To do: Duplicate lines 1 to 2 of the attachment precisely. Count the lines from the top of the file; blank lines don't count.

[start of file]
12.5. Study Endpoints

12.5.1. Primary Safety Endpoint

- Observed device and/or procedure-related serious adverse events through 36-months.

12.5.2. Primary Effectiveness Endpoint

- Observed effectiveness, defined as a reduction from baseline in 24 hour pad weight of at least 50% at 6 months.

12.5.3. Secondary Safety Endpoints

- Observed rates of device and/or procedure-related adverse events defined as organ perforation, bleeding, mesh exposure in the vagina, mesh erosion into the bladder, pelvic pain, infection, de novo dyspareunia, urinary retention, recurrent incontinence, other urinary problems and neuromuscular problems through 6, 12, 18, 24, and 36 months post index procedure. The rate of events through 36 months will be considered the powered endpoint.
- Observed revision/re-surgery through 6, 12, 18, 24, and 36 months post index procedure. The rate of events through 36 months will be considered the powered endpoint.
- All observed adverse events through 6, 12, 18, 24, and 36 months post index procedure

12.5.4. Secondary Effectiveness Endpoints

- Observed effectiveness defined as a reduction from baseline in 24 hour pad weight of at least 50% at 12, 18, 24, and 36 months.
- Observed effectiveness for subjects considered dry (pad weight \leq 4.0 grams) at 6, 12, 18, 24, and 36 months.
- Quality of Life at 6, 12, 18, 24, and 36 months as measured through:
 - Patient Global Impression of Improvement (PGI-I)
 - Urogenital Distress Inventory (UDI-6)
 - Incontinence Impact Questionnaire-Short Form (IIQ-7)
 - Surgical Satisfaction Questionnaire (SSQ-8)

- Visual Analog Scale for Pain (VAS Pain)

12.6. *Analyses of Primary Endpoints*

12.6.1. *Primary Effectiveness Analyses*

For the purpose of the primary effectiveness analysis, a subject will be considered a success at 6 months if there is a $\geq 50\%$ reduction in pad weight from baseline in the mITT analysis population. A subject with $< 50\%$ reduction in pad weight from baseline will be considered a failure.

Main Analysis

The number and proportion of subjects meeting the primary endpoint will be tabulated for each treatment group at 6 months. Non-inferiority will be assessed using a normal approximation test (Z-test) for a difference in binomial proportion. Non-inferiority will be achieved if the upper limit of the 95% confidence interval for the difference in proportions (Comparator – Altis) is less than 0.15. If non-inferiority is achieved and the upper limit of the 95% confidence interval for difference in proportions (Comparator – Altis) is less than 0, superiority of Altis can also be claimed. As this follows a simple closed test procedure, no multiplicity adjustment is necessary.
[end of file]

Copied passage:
12.5. Study Endpoints

12.5.1. Primary Safety Endpoint